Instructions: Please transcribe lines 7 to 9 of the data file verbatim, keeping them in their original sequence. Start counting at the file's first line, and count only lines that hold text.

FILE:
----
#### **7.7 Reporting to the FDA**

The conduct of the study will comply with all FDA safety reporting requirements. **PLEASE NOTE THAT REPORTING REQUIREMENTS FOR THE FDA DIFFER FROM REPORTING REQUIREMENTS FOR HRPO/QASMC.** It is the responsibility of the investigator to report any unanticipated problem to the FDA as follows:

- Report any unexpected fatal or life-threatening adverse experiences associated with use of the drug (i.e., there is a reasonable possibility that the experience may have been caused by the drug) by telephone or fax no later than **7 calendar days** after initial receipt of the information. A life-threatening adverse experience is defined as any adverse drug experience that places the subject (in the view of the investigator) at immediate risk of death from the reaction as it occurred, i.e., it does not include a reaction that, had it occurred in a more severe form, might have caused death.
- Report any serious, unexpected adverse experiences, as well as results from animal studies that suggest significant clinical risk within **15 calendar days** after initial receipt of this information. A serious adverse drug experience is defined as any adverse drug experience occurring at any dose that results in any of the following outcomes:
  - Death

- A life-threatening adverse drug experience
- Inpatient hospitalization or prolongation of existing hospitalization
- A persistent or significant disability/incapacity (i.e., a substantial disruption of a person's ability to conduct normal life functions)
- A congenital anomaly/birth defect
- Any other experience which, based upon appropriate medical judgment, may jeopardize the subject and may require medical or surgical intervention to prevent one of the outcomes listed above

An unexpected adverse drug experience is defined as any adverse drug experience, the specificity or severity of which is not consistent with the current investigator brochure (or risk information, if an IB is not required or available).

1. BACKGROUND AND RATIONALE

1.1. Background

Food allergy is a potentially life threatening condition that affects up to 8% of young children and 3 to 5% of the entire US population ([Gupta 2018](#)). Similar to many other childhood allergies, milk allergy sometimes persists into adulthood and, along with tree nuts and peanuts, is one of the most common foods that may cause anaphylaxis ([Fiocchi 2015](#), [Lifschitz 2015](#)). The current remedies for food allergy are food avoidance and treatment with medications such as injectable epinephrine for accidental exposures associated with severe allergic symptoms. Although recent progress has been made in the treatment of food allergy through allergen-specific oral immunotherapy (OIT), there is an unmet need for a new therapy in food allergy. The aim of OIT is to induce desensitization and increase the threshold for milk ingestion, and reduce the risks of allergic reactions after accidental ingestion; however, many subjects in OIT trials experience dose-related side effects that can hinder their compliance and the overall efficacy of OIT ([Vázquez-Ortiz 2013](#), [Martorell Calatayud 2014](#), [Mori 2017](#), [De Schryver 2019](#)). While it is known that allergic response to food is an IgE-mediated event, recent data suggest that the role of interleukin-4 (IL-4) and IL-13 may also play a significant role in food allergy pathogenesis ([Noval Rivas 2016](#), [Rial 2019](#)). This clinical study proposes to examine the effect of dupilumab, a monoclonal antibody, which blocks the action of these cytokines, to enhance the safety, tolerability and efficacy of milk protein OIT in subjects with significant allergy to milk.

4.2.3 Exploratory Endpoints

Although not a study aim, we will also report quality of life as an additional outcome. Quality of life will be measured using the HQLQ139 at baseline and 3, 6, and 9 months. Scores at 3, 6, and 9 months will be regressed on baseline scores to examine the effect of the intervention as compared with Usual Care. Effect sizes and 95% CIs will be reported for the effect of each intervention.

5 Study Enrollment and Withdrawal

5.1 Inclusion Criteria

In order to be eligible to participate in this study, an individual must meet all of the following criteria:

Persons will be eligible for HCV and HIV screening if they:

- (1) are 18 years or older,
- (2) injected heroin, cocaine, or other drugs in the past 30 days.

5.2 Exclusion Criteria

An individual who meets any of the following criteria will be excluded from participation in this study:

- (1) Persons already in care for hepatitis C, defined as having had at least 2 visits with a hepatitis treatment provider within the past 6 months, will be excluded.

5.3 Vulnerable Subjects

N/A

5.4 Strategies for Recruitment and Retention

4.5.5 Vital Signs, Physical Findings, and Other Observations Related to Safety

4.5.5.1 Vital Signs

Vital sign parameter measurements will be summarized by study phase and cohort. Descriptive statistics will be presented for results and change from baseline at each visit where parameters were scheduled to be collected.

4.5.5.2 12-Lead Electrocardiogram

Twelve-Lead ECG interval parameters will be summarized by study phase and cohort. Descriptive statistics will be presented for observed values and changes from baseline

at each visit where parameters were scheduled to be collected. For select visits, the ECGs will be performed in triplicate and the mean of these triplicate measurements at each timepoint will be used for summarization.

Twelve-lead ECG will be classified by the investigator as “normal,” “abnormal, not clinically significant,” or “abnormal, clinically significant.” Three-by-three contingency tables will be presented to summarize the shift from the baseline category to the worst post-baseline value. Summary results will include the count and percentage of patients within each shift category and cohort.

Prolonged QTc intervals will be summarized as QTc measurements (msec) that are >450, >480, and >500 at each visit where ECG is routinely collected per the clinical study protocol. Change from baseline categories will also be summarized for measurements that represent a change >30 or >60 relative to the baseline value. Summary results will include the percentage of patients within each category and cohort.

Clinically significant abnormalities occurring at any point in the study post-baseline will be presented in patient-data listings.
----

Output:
- Inpatient hospitalization or prolongation of existing hospitalization
- A persistent or significant disability/incapacity (i.e., a substantial disruption of a person's ability to conduct normal life functions)
- A congenital anomaly/birth defect